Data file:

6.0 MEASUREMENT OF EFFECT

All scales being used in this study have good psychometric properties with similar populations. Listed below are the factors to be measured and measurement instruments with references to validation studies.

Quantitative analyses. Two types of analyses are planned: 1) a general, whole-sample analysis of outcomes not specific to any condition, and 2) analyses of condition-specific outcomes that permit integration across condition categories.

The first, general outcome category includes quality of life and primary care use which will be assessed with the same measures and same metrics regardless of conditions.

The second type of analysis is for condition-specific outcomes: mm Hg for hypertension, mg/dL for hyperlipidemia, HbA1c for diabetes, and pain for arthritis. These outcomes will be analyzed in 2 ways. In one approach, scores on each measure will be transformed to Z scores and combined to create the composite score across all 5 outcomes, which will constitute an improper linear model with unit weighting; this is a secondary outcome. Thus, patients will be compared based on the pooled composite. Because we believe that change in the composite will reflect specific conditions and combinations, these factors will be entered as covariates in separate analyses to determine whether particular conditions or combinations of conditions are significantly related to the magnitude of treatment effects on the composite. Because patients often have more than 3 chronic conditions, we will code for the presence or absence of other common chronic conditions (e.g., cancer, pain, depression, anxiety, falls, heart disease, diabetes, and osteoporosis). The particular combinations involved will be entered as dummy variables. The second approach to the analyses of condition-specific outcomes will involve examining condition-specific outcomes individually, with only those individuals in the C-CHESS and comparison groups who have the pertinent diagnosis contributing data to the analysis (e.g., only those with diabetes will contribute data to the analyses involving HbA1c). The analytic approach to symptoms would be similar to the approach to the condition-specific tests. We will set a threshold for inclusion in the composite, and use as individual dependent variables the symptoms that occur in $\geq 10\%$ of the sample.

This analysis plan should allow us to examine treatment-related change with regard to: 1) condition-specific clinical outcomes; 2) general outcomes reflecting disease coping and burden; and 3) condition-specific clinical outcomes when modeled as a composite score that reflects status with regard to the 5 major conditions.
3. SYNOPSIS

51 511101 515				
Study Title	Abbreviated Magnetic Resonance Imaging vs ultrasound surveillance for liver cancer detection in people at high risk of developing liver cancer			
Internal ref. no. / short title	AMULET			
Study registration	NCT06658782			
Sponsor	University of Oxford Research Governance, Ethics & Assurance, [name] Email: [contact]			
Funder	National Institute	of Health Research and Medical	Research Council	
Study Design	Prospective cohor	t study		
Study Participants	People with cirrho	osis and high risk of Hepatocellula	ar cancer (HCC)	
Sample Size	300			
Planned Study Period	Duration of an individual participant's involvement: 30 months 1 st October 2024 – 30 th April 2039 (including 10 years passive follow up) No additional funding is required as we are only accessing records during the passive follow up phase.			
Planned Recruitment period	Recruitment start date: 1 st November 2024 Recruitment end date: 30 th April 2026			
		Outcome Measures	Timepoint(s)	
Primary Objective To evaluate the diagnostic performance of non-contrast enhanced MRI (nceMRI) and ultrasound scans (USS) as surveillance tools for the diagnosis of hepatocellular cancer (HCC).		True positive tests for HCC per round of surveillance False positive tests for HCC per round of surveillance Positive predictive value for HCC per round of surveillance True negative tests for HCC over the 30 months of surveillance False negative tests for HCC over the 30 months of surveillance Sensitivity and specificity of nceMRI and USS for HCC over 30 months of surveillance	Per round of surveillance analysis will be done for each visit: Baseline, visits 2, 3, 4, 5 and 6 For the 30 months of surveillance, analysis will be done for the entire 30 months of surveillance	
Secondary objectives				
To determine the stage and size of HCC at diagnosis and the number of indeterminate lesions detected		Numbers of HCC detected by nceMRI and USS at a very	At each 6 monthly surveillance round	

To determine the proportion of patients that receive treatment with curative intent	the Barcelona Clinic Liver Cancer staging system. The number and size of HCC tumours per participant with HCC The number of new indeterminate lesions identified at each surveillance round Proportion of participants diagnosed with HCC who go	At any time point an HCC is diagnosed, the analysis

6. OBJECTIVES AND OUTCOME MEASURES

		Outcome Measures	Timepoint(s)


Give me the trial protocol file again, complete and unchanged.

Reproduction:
6.0 MEASUREMENT OF EFFECT

All scales being used in this study have good psychometric properties with similar populations. Listed below are the factors to be measured and measurement instruments with references to validation studies.

Quantitative analyses. Two types of analyses are planned: 1) a general, whole-sample analysis of outcomes not specific to any condition, and 2) analyses of condition-specific outcomes that permit integration across condition categories.

The first, general outcome category includes quality of life and primary care use which will be assessed with the same measures and same metrics regardless of conditions.

The second type of analysis is for condition-specific outcomes: mm Hg for hypertension, mg/dL for hyperlipidemia, HbA1c for diabetes, and pain for arthritis. These outcomes will be analyzed in 2 ways. In one approach, scores on each measure will be transformed to Z scores and combined to create the composite score across all 5 outcomes, which will constitute an improper linear model with unit weighting; this is a secondary outcome. Thus, patients will be compared based on the pooled composite. Because we believe that change in the composite will reflect specific conditions and combinations, these factors will be entered as covariates in separate analyses to determine whether particular conditions or combinations of conditions are significantly related to the magnitude of treatment effects on the composite. Because patients often have more than 3 chronic conditions, we will code for the presence or absence of other common chronic conditions (e.g., cancer, pain, depression, anxiety, falls, heart disease, diabetes, and osteoporosis). The particular combinations involved will be entered as dummy variables. The second approach to the analyses of condition-specific outcomes will involve examining condition-specific outcomes individually, with only those individuals in the C-CHESS and comparison groups who have the pertinent diagnosis contributing data to the analysis (e.g., only those with diabetes will contribute data to the analyses involving HbA1c). The analytic approach to symptoms would be similar to the approach to the condition-specific tests. We will set a threshold for inclusion in the composite, and use as individual dependent variables the symptoms that occur in $\geq 10\%$ of the sample.

This analysis plan should allow us to examine treatment-related change with regard to: 1) condition-specific clinical outcomes; 2) general outcomes reflecting disease coping and burden; and 3) condition-specific clinical outcomes when modeled as a composite score that reflects status with regard to the 5 major conditions.
3. SYNOPSIS

51 511101 515				
Study Title	Abbreviated Magnetic Resonance Imaging vs ultrasound surveillance for liver cancer detection in people at high risk of developing liver cancer			
Internal ref. no. / short title	AMULET			
Study registration	NCT06658782			
Sponsor	University of Oxford Research Governance, Ethics & Assurance, [name] Email: [contact]			
Funder	National Institute	of Health Research and Medical	Research Council	
Study Design	Prospective cohor	t study		
Study Participants	People with cirrho	osis and high risk of Hepatocellula	ar cancer (HCC)	
Sample Size	300			
Planned Study Period	Duration of an individual participant's involvement: 30 months 1 st October 2024 – 30 th April 2039 (including 10 years passive follow up) No additional funding is required as we are only accessing records during the passive follow up phase.			
Planned Recruitment period	Recruitment start date: 1 st November 2024 Recruitment end date: 30 th April 2026			
		Outcome Measures	Timepoint(s)	
Primary Objective To evaluate the diagnostic performance of non-contrast enhanced MRI (nceMRI) and ultrasound scans (USS) as surveillance tools for the diagnosis of hepatocellular cancer (HCC).		True positive tests for HCC per round of surveillance False positive tests for HCC per round of surveillance Positive predictive value for HCC per round of surveillance True negative tests for HCC over the 30 months of surveillance False negative tests for HCC over the 30 months of surveillance Sensitivity and specificity of nceMRI and USS for HCC over 30 months of surveillance	Per round of surveillance analysis will be done for each visit: Baseline, visits 2, 3, 4, 5 and 6 For the 30 months of surveillance, analysis will be done for the entire 30 months of surveillance	
Secondary objectives				
To determine the stage and size of HCC at diagnosis and the number of indeterminate lesions detected		Numbers of HCC detected by nceMRI and USS at a very	At each 6 monthly surveillance round	

To determine the proportion of patients that receive treatment with curative intent	the Barcelona Clinic Liver Cancer staging system. The number and size of HCC tumours per participant with HCC The number of new indeterminate lesions identified at each surveillance round Proportion of participants diagnosed with HCC who go	At any time point an HCC is diagnosed, the analysis

6. OBJECTIVES AND OUTCOME MEASURES

		Outcome Measures	Timepoint(s)